When I was 21, I had published Bomb the Suburbs, a book on hip-hop, adventure, race, cities and social change. And I had a program: To put the money from the book into running a hip-hop community center, to find and publish young writers from the ghetto, and to hitchhike around the country trying to convince middle-class white people to overcome their "suburban mentality." It was my greatest triumph and my greatest disappointment. Triumph because the book sold 23,000 copies which is unheard of for a self-published book on a shoestring budget. It was critically acclaimed, changed a lot of people's lives a little and a few people's lives a lot. A lot of people read it who don't usually read books. Disappointment because it should have sold 230,000 copies but I knew nothing about book distribution or the basics of running a business. The community center died because we ran out of money and we weren't organized enough. It takes a lot more resources than we had to nurture and publish young writers from the ghetto. And it takes a lot more to change lives and institutions than speaking passionately, telling stories and asking tough questions.

So now that I'm 25, I'm studying all the powerful institutions and figuring out—in clever and ordinary ways—how to build institutions to seriously challenge them. That's how I went from running around the city to urban planning and politics. From writing on walls to real estate. From chillin' with cool kids in the ghetto to making appointments in suburban office parks with not-so-cool adults. From cutting class to the Self-Education Foundation. From helping broke friends to the Active Element Foundation. From hawking my book on the subway to "sales and marketing." From hand-me-down clothes to...now I own three suits. From breaking the law to studying the history of strategic social change.

From denying my privilege as a well-to-do white person to taking responsibility for it. I see my growth as a natural progression. I want to help other young people in their evolution—from juvenile delinquency or prep school to public art and activism to becoming strategic, life-long agents for creative historical change.

No More Prisons is a quick and dirty look at a handful of tiny emerging movements in five key areas that I'm excited about. I'm sure there are many other areas that are at least as worthy: Campaign Finance Reform comes to mind. Fair wages, good unions. Boycotting sweatshops. Rainforest soil erosion. The extinction of endangered species. The mass torture of animals. The greenhouse effect and destruction of the ozone layer. The military-industrial complex, how it eats up our tax dollars and forces us to sell weapons to asshole dictators committing genocide against their own people. The mistreatment of women. Discrimination against disabled folks. Fear of queers. The brave new worlds of space, biotechnology, global capitalism...and other really important issues that I don't have any original insights about. If one of these is your issue, I'm sorry. I didn't have anything new to say about it. I want to write about everything that matters and be all things to all people, but I can't. So I try to limit myself to writing from personal experience and creating combinations I haven't heard anyone say before.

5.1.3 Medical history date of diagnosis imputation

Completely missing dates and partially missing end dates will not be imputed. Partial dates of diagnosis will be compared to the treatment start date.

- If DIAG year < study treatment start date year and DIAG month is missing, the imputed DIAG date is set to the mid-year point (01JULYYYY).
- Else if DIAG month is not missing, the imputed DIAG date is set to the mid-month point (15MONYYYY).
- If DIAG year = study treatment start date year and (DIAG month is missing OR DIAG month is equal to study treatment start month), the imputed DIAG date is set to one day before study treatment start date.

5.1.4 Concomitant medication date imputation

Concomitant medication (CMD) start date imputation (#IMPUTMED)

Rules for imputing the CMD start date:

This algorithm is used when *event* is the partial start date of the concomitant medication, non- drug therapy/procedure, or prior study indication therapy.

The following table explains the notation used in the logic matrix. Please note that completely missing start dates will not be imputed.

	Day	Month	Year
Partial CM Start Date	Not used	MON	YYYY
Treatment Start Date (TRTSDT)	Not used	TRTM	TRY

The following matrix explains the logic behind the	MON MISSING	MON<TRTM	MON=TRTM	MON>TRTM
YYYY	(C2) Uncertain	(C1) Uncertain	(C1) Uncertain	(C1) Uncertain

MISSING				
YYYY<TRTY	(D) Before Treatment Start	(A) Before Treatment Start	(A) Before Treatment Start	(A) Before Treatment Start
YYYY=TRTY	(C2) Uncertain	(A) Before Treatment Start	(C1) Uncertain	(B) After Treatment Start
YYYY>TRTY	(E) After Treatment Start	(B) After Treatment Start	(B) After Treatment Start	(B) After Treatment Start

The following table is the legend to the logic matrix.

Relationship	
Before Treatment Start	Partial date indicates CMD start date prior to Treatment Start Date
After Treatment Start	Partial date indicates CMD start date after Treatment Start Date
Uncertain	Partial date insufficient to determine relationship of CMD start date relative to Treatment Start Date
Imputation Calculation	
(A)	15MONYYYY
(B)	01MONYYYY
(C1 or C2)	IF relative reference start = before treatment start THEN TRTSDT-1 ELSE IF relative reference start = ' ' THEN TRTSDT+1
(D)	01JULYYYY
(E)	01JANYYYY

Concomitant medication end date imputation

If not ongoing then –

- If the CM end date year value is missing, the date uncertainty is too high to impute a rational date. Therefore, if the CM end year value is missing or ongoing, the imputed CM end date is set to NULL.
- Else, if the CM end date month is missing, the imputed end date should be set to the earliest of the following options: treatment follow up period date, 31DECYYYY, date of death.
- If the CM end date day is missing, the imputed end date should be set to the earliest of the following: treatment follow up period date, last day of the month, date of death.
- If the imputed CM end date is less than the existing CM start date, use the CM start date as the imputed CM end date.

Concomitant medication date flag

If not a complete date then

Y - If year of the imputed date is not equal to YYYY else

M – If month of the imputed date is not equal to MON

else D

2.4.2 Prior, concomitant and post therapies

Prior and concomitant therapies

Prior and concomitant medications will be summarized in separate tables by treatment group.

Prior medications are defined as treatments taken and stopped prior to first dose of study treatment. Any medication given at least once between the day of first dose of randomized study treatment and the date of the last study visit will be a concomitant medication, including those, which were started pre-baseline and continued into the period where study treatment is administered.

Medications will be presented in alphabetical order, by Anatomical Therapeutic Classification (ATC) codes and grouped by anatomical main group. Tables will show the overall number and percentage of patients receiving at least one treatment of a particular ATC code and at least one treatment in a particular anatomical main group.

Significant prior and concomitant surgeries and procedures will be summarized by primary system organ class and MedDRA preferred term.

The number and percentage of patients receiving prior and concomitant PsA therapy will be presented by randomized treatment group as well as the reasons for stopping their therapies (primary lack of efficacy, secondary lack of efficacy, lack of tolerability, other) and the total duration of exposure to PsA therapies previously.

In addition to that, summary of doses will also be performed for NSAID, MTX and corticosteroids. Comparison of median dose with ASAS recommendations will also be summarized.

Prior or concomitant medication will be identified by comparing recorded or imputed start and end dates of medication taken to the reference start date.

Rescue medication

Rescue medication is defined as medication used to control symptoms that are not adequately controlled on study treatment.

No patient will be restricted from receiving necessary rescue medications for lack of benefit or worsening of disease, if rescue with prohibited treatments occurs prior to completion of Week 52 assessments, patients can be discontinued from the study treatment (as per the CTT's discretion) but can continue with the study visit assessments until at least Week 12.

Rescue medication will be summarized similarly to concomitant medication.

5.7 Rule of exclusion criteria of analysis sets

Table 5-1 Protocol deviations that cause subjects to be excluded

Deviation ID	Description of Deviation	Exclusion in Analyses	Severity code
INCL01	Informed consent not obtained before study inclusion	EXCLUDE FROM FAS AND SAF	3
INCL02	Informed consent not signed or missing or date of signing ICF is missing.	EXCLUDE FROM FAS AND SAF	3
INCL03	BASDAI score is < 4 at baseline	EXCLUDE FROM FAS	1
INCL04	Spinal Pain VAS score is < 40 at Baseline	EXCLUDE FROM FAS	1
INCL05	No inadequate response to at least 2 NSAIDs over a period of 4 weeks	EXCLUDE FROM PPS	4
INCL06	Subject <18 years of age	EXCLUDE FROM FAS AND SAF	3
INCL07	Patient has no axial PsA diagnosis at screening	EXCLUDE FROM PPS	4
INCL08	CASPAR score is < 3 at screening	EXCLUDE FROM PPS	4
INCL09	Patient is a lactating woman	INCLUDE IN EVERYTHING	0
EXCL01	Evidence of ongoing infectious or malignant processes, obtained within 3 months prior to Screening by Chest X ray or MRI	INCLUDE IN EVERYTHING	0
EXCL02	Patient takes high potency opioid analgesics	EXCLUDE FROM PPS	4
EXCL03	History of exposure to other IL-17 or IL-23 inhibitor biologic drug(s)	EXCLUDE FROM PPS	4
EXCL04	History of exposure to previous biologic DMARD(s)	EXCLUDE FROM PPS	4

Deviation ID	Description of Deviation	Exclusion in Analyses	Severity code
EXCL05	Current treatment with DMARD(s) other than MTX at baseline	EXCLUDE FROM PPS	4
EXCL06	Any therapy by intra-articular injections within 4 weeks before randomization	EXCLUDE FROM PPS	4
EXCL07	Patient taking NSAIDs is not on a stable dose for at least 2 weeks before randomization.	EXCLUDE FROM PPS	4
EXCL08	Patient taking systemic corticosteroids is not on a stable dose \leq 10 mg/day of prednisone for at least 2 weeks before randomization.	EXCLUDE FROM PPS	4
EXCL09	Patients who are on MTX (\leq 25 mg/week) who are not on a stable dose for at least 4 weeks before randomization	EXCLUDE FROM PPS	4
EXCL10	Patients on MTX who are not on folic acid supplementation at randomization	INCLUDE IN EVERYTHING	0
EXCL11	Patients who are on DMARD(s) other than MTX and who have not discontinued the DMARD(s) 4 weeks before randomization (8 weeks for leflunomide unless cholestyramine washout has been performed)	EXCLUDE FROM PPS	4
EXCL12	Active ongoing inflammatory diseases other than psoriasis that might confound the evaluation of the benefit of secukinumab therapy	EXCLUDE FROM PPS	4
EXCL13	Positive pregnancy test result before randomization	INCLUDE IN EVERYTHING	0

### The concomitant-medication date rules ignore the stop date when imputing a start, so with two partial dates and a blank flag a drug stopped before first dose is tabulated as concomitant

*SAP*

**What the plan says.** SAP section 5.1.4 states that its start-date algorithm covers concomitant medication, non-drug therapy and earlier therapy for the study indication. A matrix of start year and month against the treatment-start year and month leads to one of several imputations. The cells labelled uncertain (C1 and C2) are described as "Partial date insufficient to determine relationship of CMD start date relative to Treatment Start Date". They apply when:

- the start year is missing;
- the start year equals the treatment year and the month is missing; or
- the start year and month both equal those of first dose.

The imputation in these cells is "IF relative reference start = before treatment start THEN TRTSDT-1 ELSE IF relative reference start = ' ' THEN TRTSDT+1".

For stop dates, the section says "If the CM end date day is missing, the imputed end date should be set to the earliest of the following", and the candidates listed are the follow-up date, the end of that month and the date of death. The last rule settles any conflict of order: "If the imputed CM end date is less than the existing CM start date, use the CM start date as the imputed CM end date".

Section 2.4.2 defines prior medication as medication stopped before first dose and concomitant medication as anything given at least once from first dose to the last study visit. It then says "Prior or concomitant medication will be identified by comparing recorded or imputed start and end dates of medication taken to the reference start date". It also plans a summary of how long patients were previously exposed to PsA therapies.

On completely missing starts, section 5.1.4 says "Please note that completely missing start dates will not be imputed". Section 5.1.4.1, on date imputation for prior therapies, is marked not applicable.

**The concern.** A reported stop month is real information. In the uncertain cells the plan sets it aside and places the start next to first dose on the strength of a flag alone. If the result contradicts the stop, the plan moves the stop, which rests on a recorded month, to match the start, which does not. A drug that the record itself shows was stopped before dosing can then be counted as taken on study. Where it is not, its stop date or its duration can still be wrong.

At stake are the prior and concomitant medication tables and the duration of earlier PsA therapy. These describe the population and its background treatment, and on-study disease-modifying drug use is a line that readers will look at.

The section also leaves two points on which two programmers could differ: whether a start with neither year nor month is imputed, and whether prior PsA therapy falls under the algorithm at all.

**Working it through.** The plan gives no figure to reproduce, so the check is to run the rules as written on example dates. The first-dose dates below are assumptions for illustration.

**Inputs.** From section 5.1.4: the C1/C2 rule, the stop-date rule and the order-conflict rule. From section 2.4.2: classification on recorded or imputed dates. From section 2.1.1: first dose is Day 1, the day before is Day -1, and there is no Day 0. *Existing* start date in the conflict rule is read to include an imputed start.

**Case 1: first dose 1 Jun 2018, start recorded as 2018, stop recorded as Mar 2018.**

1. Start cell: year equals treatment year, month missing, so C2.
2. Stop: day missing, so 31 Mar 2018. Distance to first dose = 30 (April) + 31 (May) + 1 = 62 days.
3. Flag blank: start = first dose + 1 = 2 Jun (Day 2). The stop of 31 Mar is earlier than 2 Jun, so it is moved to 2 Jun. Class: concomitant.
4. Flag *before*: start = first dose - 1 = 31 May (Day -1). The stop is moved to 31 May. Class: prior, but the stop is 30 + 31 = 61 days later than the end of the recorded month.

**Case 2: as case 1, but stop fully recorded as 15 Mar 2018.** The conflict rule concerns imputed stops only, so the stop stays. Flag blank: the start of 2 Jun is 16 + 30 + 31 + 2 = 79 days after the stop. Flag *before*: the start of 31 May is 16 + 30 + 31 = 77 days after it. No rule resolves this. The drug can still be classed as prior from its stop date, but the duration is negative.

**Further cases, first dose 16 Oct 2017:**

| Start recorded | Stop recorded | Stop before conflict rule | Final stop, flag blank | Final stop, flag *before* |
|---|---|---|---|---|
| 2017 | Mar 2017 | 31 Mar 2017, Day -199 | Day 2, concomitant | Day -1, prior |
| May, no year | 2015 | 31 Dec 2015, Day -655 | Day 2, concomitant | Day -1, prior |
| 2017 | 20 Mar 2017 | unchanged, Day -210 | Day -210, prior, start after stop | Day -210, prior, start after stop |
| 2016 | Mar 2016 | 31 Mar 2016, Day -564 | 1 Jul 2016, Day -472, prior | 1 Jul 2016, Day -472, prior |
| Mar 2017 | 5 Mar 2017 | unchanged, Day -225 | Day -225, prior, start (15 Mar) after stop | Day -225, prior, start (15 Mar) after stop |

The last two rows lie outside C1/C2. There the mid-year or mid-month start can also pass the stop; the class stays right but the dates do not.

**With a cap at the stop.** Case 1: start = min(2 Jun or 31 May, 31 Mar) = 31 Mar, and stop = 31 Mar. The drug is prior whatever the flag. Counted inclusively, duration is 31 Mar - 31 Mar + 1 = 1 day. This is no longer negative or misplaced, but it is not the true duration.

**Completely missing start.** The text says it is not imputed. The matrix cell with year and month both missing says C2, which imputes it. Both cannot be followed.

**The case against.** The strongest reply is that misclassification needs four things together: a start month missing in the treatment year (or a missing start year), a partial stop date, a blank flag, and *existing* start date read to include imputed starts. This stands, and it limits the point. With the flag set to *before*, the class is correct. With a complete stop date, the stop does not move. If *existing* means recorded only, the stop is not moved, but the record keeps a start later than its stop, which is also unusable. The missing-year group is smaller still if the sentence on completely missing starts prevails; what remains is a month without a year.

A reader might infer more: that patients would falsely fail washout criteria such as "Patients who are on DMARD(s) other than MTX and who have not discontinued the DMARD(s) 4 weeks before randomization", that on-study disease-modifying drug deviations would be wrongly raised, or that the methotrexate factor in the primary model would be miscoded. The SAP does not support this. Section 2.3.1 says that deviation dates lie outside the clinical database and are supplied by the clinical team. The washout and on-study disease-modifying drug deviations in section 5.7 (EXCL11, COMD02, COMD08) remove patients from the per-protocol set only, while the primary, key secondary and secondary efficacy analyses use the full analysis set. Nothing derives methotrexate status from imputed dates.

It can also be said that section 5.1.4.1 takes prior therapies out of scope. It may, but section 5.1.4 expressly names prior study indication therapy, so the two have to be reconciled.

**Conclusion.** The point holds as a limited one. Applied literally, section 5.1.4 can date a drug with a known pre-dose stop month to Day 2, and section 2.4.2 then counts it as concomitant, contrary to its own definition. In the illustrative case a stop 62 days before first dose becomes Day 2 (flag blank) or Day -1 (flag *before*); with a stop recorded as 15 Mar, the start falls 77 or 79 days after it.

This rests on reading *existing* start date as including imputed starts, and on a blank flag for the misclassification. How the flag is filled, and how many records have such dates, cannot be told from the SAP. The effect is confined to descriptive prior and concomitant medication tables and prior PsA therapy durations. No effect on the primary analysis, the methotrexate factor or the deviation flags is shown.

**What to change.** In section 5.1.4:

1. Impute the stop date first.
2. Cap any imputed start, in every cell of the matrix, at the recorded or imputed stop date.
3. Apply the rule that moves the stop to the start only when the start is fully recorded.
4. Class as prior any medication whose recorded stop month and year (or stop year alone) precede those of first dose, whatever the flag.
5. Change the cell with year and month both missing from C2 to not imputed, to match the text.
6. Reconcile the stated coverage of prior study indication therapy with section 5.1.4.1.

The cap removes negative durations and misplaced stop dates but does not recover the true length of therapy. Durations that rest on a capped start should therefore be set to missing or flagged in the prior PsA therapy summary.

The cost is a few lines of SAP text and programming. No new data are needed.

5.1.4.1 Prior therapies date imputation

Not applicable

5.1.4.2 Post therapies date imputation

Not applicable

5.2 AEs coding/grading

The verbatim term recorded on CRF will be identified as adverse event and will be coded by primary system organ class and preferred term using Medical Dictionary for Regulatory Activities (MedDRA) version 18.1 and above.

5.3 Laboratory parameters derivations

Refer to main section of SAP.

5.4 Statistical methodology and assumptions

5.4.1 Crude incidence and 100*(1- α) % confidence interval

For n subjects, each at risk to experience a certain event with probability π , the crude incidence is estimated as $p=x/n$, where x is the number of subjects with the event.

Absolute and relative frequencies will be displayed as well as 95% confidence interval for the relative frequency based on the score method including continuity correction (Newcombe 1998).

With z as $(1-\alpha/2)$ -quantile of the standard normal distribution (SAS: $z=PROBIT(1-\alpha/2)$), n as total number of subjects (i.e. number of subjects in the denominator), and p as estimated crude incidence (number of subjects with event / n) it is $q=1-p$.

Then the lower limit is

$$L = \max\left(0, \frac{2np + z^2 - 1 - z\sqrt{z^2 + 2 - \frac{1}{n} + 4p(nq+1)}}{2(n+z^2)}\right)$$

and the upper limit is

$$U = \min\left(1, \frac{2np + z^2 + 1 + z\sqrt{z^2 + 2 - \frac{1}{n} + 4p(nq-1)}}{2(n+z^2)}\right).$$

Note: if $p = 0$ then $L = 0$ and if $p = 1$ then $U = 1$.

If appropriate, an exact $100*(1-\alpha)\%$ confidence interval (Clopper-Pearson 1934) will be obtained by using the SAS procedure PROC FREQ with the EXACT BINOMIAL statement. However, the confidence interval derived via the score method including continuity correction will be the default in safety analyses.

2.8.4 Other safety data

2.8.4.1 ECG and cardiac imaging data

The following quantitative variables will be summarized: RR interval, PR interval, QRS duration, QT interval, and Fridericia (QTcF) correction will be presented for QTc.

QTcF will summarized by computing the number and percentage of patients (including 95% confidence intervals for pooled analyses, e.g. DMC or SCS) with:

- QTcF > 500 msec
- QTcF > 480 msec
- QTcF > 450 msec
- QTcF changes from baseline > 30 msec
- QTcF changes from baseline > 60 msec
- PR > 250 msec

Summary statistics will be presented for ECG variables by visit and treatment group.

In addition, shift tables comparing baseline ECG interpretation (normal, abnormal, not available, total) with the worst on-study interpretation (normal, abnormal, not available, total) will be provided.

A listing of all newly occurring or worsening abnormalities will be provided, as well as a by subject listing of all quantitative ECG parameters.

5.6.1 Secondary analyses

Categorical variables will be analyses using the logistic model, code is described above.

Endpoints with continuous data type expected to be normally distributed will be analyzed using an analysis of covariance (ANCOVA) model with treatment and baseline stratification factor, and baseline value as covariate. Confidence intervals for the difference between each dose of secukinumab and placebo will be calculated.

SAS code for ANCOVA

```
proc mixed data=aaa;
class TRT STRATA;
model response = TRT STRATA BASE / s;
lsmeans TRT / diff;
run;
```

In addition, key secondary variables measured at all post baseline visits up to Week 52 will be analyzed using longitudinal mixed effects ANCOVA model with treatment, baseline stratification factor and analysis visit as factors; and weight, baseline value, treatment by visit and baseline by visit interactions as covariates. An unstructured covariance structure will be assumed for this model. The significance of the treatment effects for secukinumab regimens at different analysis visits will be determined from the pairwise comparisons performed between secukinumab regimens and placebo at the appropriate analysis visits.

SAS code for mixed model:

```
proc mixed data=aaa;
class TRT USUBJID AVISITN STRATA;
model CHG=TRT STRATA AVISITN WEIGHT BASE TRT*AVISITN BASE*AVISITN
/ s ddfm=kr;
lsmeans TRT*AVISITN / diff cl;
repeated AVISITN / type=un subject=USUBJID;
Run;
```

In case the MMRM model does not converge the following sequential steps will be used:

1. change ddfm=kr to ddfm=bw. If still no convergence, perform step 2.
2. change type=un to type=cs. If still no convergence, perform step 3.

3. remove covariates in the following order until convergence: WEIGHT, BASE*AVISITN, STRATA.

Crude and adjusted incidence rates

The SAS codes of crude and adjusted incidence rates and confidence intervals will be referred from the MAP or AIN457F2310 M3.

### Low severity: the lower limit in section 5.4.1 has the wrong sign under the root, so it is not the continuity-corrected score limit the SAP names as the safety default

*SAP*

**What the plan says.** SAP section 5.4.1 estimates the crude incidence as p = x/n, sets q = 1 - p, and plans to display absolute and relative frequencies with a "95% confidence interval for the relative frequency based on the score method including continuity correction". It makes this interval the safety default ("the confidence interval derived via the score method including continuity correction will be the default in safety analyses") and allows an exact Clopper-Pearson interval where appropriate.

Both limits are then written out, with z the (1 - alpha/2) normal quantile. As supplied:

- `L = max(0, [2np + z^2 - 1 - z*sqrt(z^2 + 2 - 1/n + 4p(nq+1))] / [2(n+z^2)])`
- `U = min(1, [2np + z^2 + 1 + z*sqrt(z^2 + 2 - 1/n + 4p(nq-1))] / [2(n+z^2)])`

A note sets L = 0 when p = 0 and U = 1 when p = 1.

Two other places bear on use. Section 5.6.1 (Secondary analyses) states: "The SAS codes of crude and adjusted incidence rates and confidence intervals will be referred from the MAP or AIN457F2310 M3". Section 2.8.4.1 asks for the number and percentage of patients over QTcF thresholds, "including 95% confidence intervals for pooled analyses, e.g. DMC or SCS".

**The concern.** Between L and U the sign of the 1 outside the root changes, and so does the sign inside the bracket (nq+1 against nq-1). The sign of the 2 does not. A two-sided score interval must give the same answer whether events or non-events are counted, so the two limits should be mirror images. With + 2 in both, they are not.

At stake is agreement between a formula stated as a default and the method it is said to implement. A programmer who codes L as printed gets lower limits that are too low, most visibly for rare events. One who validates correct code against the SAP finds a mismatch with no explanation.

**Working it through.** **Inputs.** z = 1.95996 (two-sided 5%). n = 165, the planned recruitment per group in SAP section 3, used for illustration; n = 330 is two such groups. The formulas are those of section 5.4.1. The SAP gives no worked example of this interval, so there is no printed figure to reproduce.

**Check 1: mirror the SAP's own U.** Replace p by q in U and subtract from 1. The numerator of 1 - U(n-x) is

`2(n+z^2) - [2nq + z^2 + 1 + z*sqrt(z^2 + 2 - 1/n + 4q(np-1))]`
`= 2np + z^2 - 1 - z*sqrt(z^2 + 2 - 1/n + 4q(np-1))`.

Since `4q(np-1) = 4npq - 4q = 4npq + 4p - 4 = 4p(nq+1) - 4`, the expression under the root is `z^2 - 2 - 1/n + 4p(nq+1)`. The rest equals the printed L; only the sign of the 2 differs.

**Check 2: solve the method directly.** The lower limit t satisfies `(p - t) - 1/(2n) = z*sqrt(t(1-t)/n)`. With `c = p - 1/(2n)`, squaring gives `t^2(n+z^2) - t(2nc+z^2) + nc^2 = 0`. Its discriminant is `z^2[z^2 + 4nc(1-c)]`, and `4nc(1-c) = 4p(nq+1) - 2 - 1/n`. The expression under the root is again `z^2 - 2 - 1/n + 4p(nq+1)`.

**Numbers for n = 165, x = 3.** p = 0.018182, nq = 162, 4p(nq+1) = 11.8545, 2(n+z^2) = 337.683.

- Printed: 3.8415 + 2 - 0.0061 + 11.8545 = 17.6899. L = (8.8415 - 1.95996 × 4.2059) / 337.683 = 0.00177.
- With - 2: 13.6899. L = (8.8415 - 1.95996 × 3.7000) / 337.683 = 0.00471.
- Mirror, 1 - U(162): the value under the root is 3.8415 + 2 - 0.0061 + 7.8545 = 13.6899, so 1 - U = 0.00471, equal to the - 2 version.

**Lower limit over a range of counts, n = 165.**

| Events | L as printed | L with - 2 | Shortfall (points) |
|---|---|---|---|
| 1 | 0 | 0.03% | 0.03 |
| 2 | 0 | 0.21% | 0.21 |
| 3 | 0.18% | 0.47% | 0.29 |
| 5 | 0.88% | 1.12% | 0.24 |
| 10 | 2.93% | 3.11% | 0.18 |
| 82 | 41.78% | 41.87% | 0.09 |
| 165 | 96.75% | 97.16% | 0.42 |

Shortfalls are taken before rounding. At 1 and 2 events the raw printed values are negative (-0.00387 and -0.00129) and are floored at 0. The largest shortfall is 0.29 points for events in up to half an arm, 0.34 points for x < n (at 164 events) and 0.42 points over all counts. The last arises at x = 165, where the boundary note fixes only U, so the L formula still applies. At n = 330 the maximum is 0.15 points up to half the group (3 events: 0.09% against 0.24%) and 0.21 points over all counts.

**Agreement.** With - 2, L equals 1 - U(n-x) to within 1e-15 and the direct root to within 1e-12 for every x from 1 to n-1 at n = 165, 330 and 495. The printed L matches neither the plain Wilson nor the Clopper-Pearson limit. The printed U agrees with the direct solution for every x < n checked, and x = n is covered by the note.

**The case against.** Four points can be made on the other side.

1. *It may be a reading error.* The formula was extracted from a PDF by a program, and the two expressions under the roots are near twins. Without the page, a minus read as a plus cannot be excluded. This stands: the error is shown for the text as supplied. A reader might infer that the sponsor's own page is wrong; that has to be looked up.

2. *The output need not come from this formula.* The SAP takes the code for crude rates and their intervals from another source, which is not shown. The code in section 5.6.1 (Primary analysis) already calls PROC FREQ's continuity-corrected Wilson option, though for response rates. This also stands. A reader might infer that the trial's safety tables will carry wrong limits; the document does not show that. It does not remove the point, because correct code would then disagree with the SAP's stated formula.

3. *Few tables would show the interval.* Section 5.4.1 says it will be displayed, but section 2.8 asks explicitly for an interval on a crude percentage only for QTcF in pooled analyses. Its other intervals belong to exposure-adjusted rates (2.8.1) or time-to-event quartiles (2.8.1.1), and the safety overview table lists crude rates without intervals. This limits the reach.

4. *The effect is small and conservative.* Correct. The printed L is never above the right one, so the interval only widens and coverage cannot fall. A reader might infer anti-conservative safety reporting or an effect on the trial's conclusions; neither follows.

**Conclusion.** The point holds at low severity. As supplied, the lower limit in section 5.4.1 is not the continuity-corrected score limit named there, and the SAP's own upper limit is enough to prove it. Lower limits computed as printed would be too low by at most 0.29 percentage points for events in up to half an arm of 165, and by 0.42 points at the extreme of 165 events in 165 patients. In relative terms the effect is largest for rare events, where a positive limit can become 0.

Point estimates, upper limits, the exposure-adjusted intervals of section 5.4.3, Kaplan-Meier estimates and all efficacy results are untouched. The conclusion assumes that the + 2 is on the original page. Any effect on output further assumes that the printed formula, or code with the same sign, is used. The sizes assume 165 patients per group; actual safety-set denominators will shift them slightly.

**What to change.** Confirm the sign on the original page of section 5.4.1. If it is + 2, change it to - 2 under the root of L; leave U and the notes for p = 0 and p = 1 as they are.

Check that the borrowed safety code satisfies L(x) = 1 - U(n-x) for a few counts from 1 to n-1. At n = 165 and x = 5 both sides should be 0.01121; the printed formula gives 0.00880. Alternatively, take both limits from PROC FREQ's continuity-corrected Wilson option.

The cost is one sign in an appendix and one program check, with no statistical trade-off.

That way I get to feel like I'm being original.

And you get to feel like you're reading a one-of-a-kind book.

The five areas I chose are just five areas I happen to know about from my limited experience on Earth. Five small glimmers of something bigger, five small windows of opportunity to act: Urban Life, because it reminds us of community and the race and class divides, and the history of fucked up social policy which makes it difficult for us to know and love each other. Homeschooling and Self-Education because we must all find our own educations, our own destinies, in a system that tells us we can't educate ourselves because it—the curriculum, the teacher, our parents—knows best. Hip-Hop Leadership because I grew up in hip-hop. It is my second family and I love it and hate it and know it needs leadership. The Cool Rich Kids movement not only for the obvious reason that you need cool people with money to do anything large scale, but also to symbolize how powerful all of us are. We are all rich kids. Most of the time, we do not comprehend how rich we are. A Hitchhikers Guide to Community Organizing symbolizes the marriage between fun and serious, adventure and commitment, the spontaneous and the strategic, doing for Self, and doing for the Whole. Why Philanthropy Is The Greatest Art form Of The Twenty First Century? Shit, it better be or the Twentieth might be the last century. Also, I want to reclaim the much abused word "philanthropy"—which means love of humanity—but you wouldn't know it by the narrow and ugly and deadening way most of it is done.

No More Prisons is a collection of snapshots swirling toward a synthesis. A lot of the stuff in here sounds young to me now. Many of the essays and interviews are four or five years old now. Everything in here is connected to everything else, but not all the connections are spelled out. Some you have to figure out for yourself. I am an author who writes to my audience. The problem is, I have so many specific and separate audiences that to write for one is to alienate the rest. This book is where I get caught playing chameleon. For example, "The Hitchhiker's Guide to Community Organizing is a synthesis of four versions of the same story written for four different audiences: One for a political magazine. One for a weekly newspaper. One for a literary magazine. One for a hip-hop graffiti magazine. The version printed here is a combination of all four. Sound schizophrenic?

That's how I experience life in this segregated society. Welcome to my life.